In the West Bank, assassinations have mostly been executed by special forces or by placing bombs in cars and public phone booths. In Gaza, the situation is different, and an assassination depends completely upon the Israeli air force for implementation. An assassination is usually carried out by Apache helicopter, often with the participation of F-16's for cover, and sometimes by the planes themselves.

Unmanned planes project pictures of the target, his movements and then pinpoint his car. Phone calls of the activist are intercepted and his location is determined through his cell phone signal and the photos. Many times collaborators confirm these reports.

Once it is known that the activist has left his home or gotten into his car, the aircraft take off. Targeted cars are sometimes sprayed with a laminated substance that aids their identification from above.

After the target is hit - the photos are directly transmitted to the "operation room" - the aircraft hover in the sky for a while to make absolutely sure that the deed has been completed and that there are no survivors. If there are, more missiles are launched even if people have gathered around the place of the attack. As long as the aerial photos show that the target is still alive, or if a target's cell phone still sends a signal, the operation continues.

Testimonies of survivors and prisoners confirm that the cell phone is the main reason behind the success of the Israeli intelligence services in locating their targets. Israel is able to identify the voiceprint, the unique sound pattern every voice makes, of individuals, and are able to monitor the Palestinian mobile phone network, Jawwal. Many prisoners also claim that during interrogation, their Israeli interrogators had showed them a list of all the phone calls they had made.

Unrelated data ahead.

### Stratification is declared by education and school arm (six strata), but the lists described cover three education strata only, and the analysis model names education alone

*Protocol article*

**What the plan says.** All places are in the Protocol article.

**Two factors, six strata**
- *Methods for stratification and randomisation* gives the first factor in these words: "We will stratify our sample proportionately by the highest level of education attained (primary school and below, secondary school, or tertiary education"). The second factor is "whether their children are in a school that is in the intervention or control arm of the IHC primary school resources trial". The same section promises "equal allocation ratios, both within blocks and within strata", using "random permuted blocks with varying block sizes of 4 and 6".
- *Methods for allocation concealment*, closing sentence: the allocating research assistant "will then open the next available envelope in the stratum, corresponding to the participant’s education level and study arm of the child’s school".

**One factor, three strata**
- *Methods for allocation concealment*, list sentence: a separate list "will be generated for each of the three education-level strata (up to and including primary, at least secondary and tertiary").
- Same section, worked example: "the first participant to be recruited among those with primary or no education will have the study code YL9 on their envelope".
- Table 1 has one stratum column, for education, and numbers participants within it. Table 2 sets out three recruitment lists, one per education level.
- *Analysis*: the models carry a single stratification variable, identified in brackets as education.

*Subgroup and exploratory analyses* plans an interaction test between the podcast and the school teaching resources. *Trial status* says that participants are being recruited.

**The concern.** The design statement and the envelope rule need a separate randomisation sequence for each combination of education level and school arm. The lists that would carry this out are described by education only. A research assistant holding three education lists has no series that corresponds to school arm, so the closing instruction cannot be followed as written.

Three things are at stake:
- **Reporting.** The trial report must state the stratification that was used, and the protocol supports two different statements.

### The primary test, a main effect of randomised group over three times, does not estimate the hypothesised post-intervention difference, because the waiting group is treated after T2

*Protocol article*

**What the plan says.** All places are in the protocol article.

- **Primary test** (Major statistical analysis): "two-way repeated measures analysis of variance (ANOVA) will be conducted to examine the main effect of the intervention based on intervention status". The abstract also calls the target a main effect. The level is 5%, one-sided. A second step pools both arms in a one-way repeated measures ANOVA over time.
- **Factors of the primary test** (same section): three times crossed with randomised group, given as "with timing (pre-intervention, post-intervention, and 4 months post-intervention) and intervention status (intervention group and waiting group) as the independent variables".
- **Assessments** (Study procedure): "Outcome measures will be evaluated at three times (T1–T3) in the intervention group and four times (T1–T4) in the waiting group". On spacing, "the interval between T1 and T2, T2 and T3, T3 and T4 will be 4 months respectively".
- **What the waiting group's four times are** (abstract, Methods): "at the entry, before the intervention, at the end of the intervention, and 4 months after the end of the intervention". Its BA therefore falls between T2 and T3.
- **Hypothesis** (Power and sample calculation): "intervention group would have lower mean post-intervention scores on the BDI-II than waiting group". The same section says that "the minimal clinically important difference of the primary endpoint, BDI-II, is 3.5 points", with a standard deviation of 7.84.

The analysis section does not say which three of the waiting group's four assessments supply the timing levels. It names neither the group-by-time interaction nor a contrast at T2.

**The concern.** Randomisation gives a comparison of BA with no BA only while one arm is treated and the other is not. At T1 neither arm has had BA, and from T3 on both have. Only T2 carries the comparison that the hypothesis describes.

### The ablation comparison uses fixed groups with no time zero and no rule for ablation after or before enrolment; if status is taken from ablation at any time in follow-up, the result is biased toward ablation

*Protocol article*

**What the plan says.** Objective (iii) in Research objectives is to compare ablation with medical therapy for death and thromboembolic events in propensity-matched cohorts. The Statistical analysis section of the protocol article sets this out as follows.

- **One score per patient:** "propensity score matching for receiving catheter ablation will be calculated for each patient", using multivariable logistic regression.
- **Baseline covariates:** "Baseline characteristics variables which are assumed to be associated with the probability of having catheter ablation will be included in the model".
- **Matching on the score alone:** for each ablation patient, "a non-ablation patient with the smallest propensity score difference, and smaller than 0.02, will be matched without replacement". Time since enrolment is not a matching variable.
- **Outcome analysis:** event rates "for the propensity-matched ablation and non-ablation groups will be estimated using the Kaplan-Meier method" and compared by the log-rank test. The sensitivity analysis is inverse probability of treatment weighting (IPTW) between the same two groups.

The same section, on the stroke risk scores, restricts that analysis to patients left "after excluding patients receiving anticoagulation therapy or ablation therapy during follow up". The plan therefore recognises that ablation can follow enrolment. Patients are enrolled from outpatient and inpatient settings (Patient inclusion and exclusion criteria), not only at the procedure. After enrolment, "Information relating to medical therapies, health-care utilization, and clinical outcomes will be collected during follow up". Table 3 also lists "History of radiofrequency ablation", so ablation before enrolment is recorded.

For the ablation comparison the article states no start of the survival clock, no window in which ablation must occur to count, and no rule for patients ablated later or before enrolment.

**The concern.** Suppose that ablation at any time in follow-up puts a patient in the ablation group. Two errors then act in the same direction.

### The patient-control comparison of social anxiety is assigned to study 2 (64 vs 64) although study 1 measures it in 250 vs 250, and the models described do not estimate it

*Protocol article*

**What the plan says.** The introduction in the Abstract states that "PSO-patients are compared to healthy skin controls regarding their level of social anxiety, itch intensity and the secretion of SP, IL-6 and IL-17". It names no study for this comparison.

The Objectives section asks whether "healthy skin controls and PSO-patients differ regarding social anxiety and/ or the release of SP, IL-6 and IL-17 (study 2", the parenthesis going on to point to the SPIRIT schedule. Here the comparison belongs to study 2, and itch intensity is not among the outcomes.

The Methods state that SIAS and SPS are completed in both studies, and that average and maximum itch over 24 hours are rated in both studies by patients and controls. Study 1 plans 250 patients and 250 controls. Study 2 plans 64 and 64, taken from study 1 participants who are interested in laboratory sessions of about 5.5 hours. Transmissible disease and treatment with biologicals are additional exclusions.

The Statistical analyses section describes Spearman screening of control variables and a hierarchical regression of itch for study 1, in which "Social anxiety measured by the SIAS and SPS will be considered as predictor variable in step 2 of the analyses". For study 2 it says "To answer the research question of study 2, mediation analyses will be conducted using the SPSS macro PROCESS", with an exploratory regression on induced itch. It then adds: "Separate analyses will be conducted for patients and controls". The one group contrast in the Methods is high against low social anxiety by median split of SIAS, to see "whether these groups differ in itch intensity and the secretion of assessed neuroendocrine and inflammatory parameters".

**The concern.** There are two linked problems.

A PalTel engineer, who does not want his name published, confirms that the Israeli authorities have the ability to "extract the voiceprint of any given Palestinian and then track his phone calls whether by land line or cell phone." Disguising a voice is futile, and turning off a phone will not prevent its location being determined. Even when closed, electricity is always stored in the phone - it preserves the memory and program - and there is always a connection between the phone and service provider.

Palestinian prisoners also say that the Israeli authorities use a database, "Faraza", that allows them to record simultaneously key words such as "weapons", "explosives," "martyrs" etc, or calls using code words such as "groom" - the codeword for one about to carry out an operation, "Russian apple" - the codeword for ammunition, and other terms known to be used by the resistance factions.

The overwhelming majority of assassinations have been successful, but the few occasions that they failed seem to lend credence to the theory that the targets' cell phones had been crucial in identifying them.

A few months ago, Israeli occupation forces tried to assassinate Izzedin Al Qassam Brigade member Raed Attar. While on the road between Rafah and Khan Younis, Attar's phone rang, and a young woman apologized for calling the wrong number. Almost instantly, Attar and his companions heard Apache helicopters overhead. They immediately jumped from the car and, crucially, threw the cell phone. They hid in an orchard while the Apaches circled the area. At that moment, two boys on bicycles passed the orchard and were misidentified as the targets. The pilot fired his missiles, killing both on the spot. While the incident is not conclusive, many maintain that it was because Attar threw his phone that he escaped unharmed. -Published September 24, 2003©Palestine Report